Crock Pot Pork Roast

It’s getting warmer in my neck of the woods, which means that I’m consciously using my oven less and my crock pot more.  I’ve talked about how much I love my slow cooker in the past, and we figured a theme week of crock pot meals would be a good follow-up to our theme week on surviving the dinner prep hour!  This meal is super easy, and my kids all gobble it up.

Crock Pot Pork Roast


2-3 pound pork roast (loin, shoulder, or tenderloin)

1 lb baby carrots

3-4 potatoes (red skinned are my favorites)

olive oil, salt, pepper, garlic powder or your favorite seasonings


After breakfast, cut potatoes into wedges.  Turn crock pot on low, drizzle bottom with olive oil, and add potatoes and baby carrots.  Drizzle with olive oil again.

Adding ingredients in two stages allows the root vegetables to cook through all the way without toughening up the meat.

Adding ingredients in two stages allows the root vegetables to cook through all the way without toughening up the meat.

About three hours out from dinner, add pork roast on top of potatoes and carrots. Drizzle with olive oil, sprinkle with salt, pepper, and garlic powder.  Stick your probe into the pork (because you do have a slow cooker with a temperature probe, right?) and cook on low until the middle of the pork reads 160 degrees. My slow cooker automatically switches to the warm setting when it reaches the desired temperature, and I’ll just let it keep things warm until we’ve gotten the table set and are ready to eat!

I learned from reading America’s Test Kitchen’s Slow Cooker Revolution that chicken and pork should always be cooked on the low setting if you want to avoid that tough, overdone crock pot meat that we all force ourselves to eat.  If you don’t have a slow cooker with a probe, it will probably take about 3 hours, but remember that whenever you open the lid to check, you’ll need to add another 20 minutes of cook time to compensate for the heat you just lost.


Stay tuned tomorrow for a chance to win a prize and help out for next month’s theme week!

(This post contains affiliate links.)

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6 Responses to Crock Pot Pork Roast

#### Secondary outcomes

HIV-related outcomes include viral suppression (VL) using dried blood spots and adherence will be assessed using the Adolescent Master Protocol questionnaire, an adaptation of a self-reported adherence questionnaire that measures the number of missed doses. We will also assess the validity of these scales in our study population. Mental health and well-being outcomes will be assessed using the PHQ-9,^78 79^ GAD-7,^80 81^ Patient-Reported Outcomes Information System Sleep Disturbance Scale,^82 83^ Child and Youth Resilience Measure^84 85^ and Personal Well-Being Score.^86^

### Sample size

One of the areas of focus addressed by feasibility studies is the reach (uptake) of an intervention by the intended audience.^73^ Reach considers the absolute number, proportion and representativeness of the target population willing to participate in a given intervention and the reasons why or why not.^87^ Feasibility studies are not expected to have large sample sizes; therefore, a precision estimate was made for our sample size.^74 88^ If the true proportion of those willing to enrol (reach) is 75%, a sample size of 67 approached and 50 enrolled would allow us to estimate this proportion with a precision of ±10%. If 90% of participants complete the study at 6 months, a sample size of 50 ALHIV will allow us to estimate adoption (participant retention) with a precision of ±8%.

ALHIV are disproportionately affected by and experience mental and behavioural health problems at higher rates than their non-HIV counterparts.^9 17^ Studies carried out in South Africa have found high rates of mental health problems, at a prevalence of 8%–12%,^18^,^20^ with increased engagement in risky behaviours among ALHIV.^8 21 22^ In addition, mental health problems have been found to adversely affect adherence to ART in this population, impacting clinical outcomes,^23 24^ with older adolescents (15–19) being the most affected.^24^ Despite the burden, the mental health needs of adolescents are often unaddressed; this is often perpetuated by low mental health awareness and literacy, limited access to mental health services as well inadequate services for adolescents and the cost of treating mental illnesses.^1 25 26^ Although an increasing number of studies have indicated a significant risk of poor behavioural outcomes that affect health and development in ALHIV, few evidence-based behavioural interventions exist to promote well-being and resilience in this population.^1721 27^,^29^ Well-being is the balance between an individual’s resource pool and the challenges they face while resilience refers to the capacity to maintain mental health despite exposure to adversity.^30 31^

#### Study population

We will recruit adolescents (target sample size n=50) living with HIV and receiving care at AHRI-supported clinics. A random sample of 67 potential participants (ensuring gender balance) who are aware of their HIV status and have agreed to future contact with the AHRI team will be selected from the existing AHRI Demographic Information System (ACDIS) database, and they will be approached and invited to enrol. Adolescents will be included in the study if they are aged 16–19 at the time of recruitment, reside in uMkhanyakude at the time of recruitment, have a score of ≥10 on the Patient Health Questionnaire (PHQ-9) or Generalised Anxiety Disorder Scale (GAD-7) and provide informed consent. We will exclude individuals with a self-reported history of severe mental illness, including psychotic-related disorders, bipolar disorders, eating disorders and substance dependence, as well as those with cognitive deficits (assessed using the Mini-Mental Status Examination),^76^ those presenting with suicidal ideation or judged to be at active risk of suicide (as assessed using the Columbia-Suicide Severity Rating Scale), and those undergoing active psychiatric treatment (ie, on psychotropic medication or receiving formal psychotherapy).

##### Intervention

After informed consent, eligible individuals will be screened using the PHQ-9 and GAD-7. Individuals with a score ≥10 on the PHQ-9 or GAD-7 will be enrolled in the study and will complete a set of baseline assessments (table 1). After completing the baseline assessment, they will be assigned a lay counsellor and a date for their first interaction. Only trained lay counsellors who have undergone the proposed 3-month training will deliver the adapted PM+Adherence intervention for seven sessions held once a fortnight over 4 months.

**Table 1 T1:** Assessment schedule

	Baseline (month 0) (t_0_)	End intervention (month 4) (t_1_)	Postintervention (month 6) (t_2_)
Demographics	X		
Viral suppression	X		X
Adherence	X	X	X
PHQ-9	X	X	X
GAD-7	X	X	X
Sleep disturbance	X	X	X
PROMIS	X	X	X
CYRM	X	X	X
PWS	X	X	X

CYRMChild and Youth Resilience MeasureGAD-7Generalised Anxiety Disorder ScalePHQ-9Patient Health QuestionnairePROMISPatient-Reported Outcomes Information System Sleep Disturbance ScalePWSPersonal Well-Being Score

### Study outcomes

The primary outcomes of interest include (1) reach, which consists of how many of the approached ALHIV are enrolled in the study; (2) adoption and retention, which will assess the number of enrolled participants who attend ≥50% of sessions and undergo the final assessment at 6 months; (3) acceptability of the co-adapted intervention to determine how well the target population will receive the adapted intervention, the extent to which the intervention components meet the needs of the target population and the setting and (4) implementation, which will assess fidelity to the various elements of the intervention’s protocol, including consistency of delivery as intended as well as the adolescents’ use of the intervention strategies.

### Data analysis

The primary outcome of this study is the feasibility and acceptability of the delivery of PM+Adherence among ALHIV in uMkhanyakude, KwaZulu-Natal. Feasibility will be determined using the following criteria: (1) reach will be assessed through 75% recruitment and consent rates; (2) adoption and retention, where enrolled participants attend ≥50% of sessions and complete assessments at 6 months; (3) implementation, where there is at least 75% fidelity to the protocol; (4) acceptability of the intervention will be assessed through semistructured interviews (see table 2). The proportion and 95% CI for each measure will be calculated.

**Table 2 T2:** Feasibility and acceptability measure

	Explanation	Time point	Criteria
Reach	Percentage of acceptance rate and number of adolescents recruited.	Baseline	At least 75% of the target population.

1. Erin says:

    Do you like the recipes in Slow Cooker Revolution beyond what you are planning on highlighting this week? Would you recommend it? I love the idea of the slow cooker, but only love about 3 of the recipes I’ve tried from Fix it and Forget It.

  2. Emily says:

    You know, I feel like I learned a lot from the cookbook (which I borrowed from a friend), but Cook’s Illustrated/America’s Test Kitchen recipes are often a little fussy for me (and many were a little sophisticated for my kids’ taste). They WORK a lot better than your typical dump-it-all-in recipes in Fix It and Forget It or Make It Fast, Cook It Slow (the latter was so bad that I resold the book within a month). Slow Cooker Revolution really did revolutionize the way I use my crock pot–today’s recipe is one I used to do where I threw everything in at once and cooked the heck out of the pork in order to get the potatoes cooked enough. The book helped me to figure out how to adjust a lot of my old crock pot recipes (and even some conventional recipes) to actually work out and taste good. But I don’t think I actually have any Slow Cooker Revolution recipes in my rotation at the moment!

    • Jackie says:

      I would agree with Emily–the cookbook teaches you a lot about how to use a slow cooker. I haven’t liked all the recipes and some have such short cooking times (3 hrs) that I don’t see the point of using a slow cooker, but many are good. I’m a big fan of their technique for slow cooked roasted chicken. Overall I do tend to like America’s Test Kitchen (although I’ll admit some of their recipes are fussy), but I also have the weird kids who ask for shrimp curry every other week and tell people marinated olives are their favorite food. 🙂

  3. Erin says:

    Sounds like I should borrow it from the library!

  4. Elsa says:

    I don’t usually like branded cookbooks but I like a lot of recipes in this Crock-Pot cookbook:

    It is kind of a midpoint between the fussy ATK style and the not-fussy-enough dump-and-go stuff. Quite a few recipes call for pre-browning the meat or adding something extra at the end, but nothing too strenuous.

  5. Elsa says:

    Oh, and for all of us with a probe-less slow cooker, IKEA sells a rather nice probe thermometer/timer for very cheap.

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